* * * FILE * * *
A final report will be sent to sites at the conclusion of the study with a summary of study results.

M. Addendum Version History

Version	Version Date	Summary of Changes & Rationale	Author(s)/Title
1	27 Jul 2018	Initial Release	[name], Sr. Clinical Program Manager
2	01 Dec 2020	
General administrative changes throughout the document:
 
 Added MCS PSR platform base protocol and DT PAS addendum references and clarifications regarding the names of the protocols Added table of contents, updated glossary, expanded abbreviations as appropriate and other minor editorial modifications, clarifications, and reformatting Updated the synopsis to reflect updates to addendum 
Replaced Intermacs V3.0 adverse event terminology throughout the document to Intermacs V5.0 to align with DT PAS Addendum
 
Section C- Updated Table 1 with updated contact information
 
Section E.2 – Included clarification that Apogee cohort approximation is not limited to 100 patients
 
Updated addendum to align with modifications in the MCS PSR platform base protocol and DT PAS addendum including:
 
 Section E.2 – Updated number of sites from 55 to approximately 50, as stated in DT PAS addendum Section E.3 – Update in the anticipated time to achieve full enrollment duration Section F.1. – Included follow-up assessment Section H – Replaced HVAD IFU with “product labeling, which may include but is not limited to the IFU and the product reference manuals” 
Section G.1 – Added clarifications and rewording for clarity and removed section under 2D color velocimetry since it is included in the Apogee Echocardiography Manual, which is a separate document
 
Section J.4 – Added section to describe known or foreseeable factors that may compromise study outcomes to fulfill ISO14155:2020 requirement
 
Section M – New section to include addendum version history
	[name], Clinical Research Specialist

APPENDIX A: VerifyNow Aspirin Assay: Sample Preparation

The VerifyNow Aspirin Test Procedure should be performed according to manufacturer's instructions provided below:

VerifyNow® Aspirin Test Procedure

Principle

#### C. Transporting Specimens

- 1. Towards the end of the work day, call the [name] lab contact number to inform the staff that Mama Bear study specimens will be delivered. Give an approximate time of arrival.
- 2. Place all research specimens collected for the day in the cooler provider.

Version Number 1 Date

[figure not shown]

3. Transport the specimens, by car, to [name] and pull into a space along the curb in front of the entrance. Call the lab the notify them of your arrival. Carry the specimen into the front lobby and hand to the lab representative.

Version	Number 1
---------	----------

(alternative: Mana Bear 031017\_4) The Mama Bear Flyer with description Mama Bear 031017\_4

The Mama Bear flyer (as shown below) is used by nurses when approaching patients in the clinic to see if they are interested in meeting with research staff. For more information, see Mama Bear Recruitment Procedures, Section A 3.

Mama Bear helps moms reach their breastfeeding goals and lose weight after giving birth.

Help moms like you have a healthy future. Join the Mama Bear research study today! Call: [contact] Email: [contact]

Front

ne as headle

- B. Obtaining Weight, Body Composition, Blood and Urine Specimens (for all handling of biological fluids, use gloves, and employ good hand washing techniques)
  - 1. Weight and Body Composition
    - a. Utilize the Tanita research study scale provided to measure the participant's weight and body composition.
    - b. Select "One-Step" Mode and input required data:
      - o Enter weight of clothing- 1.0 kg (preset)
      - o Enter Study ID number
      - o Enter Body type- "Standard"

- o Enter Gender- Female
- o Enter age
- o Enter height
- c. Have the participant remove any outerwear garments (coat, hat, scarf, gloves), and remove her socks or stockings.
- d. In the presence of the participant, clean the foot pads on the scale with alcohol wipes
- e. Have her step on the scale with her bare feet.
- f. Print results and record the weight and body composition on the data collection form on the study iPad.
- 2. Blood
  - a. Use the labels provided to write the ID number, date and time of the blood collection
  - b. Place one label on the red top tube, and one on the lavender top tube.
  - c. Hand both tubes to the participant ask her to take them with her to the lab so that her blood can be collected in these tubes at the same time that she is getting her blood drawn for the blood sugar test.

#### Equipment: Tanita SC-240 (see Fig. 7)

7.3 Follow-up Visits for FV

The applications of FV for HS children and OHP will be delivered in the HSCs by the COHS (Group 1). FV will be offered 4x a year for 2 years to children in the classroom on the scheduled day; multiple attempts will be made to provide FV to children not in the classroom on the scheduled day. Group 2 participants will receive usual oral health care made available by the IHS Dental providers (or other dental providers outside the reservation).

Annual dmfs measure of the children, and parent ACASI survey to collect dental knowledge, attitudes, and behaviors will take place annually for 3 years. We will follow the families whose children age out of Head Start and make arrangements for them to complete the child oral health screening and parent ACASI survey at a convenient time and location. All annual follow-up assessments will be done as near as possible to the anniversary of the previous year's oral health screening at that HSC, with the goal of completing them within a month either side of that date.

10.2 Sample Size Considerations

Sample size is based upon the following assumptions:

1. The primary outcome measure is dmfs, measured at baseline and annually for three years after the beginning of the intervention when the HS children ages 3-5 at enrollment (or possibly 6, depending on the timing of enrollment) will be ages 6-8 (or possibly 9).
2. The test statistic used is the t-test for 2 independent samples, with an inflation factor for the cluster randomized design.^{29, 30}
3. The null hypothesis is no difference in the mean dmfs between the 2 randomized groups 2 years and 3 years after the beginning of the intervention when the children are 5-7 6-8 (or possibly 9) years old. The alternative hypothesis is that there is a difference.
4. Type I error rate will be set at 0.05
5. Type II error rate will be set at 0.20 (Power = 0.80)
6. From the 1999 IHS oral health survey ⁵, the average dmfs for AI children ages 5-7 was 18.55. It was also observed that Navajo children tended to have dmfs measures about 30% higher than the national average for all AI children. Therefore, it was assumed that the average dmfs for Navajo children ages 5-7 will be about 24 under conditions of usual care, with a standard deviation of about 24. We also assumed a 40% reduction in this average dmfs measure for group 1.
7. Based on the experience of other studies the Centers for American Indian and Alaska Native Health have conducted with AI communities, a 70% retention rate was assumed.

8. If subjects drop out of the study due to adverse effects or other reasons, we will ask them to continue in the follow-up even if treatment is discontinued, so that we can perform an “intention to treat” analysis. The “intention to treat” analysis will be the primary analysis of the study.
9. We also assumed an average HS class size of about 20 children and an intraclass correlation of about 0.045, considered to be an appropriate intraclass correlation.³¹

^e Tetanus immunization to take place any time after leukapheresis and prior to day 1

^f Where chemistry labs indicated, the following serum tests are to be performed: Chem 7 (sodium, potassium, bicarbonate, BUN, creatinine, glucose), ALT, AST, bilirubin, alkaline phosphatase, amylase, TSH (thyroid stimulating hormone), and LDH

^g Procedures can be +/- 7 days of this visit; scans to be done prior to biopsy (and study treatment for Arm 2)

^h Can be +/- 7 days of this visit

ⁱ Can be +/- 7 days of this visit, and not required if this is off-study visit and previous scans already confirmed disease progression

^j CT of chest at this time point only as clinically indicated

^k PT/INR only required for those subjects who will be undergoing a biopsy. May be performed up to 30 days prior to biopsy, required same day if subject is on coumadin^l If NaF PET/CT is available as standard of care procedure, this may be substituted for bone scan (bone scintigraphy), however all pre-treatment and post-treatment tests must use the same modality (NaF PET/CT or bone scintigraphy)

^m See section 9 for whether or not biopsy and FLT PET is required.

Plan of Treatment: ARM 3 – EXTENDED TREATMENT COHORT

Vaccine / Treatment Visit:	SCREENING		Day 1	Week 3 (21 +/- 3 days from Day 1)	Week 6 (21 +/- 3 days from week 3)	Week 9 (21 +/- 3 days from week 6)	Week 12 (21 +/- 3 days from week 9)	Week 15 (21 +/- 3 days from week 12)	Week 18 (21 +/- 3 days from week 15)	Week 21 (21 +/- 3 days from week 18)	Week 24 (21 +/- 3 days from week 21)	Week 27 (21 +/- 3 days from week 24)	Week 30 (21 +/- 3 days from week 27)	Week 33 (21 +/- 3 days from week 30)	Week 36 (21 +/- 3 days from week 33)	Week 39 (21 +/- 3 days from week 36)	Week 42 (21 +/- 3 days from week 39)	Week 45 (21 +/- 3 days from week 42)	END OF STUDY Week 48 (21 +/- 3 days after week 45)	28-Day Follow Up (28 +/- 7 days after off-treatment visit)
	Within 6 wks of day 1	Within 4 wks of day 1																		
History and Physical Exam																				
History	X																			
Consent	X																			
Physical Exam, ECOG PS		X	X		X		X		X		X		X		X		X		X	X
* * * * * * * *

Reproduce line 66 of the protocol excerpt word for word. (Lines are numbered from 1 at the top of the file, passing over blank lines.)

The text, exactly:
8. If subjects drop out of the study due to adverse effects or other reasons, we will ask them to continue in the follow-up even if treatment is discontinued, so that we can perform an “intention to treat” analysis. The “intention to treat” analysis will be the primary analysis of the study.